Sweater Knitting:  Arrowhead Cardigan in Universal Yarn Deluxe Worsted

Doing all of this gave me a lot of helpful information, and I’m so glad I did it.

This is the project where the idea of using lifelines really solidified in my brain as well. I found the shoulder area especially confusing to knit, so before starting, I added some blue pearl cotton to my live stitches in case I messed up and had to rip back. Luckily, I didn’t have to rip back, but it was nice having that security. You can see a bunch of these blue lifelines three pictures up where I had just cut my front steek.

Finishing

I began knitting in August of 2021 and I finally finished my sweater in March of 2022. Seven months! I didn’t work on this non-stop, and usually only put in time while watching TV on a lot of evenings. I’m really happy with how it came out and that it actually fits.

Sweater Knitting:  Arrowhead Cardigan in Universal Yarn Deluxe Worsted
You can change the fit a little depending on how tightly you wrap the front
Sweater Knitting:  Arrowhead Cardigan in Universal Yarn Deluxe Worsted

It’s very interesting, now that I have knit several sweaters that actually fit, to see what I reach for and what fits best in my current wardrobe. I don’t wear this quite as much as I thought I would since it can be a little hard to find pants and shirts to go under it, and I tend to reach for pullover styles more (my purple Wool & Honey sweater is my most-worn sweater by far). It’s very comfortable, though, and I like wearing it. It has pilled somewhat, but the pills are very easy to remove. It is not scratchy unless I am wearing a bag on my shoulder that presses it down, and then it is a little scratchy in that area. I feel like my yarn choice has paid off, however. I love how bright the sweater is, and the amazing designs in it. If you don’t look too closely, it sometimes looks like the sleeves match up with the pattern of the body. They don’t, of course, but it’s easy to think they do initially.

Sweater Knitting:  Arrowhead Cardigan in Universal Yarn Deluxe Worsted
Sweater Knitting:  Arrowhead Cardigan in Universal Yarn Deluxe Worsted
Sweater Knitting:  Arrowhead Cardigan in Universal Yarn Deluxe Worsted

This sweater really stretched me, and taught me a lot. It helped me conquer the fear of steeking, and helped me realize that if I think long enough, and search hard enough, I can find the answers to a lot of knitting questions. This project made me feel like I levelled up, specifically in stranded colorwork, which is my current favorite area of knitting.

Sweater Knitting:  Arrowhead Cardigan in Universal Yarn Deluxe Worsted

Update:

I entered this cardigan in the 2022 Topsfield Fair (in Topsfield, MA) and it won a first place ribbon!

Simplicity 9388 Shirt Jacket in Robert Kaufman Shetland Flannel Speckle

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Simplicity 9388 Shirt Jacket in Robert Kaufman Shetland Flannel Speckle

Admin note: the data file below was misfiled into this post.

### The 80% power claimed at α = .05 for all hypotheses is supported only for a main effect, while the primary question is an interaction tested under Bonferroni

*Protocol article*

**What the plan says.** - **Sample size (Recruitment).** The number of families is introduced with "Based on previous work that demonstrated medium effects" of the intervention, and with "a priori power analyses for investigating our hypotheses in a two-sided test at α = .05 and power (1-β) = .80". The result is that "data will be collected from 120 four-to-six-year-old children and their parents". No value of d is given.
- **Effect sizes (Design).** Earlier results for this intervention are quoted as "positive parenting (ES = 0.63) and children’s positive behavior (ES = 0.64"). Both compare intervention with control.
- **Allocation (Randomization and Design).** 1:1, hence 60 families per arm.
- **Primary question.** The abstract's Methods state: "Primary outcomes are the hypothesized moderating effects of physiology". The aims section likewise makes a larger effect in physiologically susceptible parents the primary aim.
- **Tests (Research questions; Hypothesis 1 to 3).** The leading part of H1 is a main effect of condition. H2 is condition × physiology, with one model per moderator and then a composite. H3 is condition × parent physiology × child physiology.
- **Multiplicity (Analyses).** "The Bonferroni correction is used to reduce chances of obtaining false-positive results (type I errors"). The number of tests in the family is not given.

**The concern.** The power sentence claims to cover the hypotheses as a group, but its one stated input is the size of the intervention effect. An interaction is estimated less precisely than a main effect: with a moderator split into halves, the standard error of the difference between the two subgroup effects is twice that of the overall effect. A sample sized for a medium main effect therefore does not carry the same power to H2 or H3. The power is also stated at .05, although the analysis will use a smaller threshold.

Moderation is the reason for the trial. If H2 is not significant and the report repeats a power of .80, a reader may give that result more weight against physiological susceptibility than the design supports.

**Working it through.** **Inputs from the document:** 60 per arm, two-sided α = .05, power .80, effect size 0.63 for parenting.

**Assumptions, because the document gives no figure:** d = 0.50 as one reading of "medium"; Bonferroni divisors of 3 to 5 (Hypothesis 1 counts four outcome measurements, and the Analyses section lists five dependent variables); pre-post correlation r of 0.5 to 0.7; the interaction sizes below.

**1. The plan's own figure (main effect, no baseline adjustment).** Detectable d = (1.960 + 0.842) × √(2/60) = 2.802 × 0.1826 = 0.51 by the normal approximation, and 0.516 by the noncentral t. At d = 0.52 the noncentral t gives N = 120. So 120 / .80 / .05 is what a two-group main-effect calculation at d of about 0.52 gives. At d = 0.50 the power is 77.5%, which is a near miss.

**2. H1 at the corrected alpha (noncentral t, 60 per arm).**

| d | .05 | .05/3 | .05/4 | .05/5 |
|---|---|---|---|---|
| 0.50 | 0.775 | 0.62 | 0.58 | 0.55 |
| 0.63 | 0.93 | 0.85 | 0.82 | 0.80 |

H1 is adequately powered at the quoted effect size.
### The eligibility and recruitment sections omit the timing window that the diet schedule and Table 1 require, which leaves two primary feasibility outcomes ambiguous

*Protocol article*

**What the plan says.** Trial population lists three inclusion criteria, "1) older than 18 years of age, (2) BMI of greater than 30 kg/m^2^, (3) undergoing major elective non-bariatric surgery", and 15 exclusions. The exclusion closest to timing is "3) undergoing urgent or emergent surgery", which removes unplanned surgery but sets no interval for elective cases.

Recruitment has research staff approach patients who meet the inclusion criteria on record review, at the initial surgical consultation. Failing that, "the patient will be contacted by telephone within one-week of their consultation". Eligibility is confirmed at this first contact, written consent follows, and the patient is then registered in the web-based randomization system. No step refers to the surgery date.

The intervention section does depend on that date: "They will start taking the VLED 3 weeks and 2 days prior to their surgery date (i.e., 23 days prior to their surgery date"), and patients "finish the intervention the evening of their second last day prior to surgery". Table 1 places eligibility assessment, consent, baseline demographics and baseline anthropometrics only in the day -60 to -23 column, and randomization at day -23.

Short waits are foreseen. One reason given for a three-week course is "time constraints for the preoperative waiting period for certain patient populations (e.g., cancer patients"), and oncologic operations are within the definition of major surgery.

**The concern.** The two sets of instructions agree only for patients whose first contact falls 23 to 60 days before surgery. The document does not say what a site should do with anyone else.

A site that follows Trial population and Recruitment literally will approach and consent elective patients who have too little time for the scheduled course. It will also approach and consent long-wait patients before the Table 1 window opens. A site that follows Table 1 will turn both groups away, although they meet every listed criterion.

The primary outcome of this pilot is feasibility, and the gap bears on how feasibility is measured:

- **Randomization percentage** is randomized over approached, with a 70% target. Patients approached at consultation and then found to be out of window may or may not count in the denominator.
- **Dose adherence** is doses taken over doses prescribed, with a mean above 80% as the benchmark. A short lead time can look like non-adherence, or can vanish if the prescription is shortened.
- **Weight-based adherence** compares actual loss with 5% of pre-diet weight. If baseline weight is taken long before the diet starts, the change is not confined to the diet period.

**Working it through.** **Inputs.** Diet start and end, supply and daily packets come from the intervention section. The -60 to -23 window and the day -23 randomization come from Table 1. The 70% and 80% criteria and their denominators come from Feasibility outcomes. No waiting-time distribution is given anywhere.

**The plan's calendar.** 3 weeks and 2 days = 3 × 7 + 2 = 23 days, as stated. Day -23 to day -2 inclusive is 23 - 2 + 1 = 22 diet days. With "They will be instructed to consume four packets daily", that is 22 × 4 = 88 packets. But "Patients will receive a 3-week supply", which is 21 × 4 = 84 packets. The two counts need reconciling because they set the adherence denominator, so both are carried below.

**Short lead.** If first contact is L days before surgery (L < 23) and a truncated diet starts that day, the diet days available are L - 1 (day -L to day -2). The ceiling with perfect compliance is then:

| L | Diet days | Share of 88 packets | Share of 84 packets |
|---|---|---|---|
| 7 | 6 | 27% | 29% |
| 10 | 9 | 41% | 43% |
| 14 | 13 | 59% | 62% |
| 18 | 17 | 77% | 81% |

Today I’m bringing you a pretty popular pattern (and some alliteration, all for free!). Simplicity 9388, a unisex shirt jacket in three lengths, has been well-received in the sewing community since its release.

Simplicity 9388 Shirt Jacket in Robert Kaufman's Shetland Flannel Speckle
Simplicity 9388 Shirt Jacket in Robert Kaufman's Shetland Flannel Speckle
Simplicity 9388 Shirt Jacket in Robert Kaufman's Shetland Flannel Speckle

I like making button up shirts and jackets that aren’t too tricky, so this was on my radar. When I got some Shetland Flannel Speckle in the “Steel” color by Robert Kaufman, it seemed like an ideal match.

Fabric & Notions

This flannel is 95% cotton and 5% polyester. It’s 44″ wide and 6.4 oz/square yard. It’s listed on Robert Kaufman’s site as being 2-ply and therefore “stronger and loftier”. It really is a nice flannel, as all the flannels I have ever used from Robert Kaufman have been. It fluffs up a bit in the wash and, my favorite part, contains little flecks of colors–green, blue, pink, orange, and white.

Simplicity 9388 Shirt Jacket in Robert Kaufman's Shetland Flannel Speckle
Look at those bits of color! Yay!

Mine was a Christmas gift from my husband and came from Amazon. He bought me four yards, and after making this shirt jacket, I have 16″ full width left, plus some odd-shaped extra bits.

You only need a tiny bit of lining for the inside of the yoke, so I looked in my stash and chose a bit of gray cotton lawn by Cotton + Steel. I can’t remember for sure, but I probably bought it at Pintuck & Purl several years ago.

Other than that, I found thread, interfacing, and buttons at Joann’s. I really thought hard on the buttons, spending a lot of time online looking at options, but in the end, Joann’s had just what I wanted. While I had thought something neon or bright would be the ticket, it was this medium pink that looked the best.

Simplicity 9388 Shirt Jacket in Robert Kaufman's Shetland Flannel Speckle

My favorite detail on this shirt is the “L” patch from Wildflower and Company on Etsy.

Simplicity 9388 Shirt Jacket in Robert Kaufman's Shetland Flannel Speckle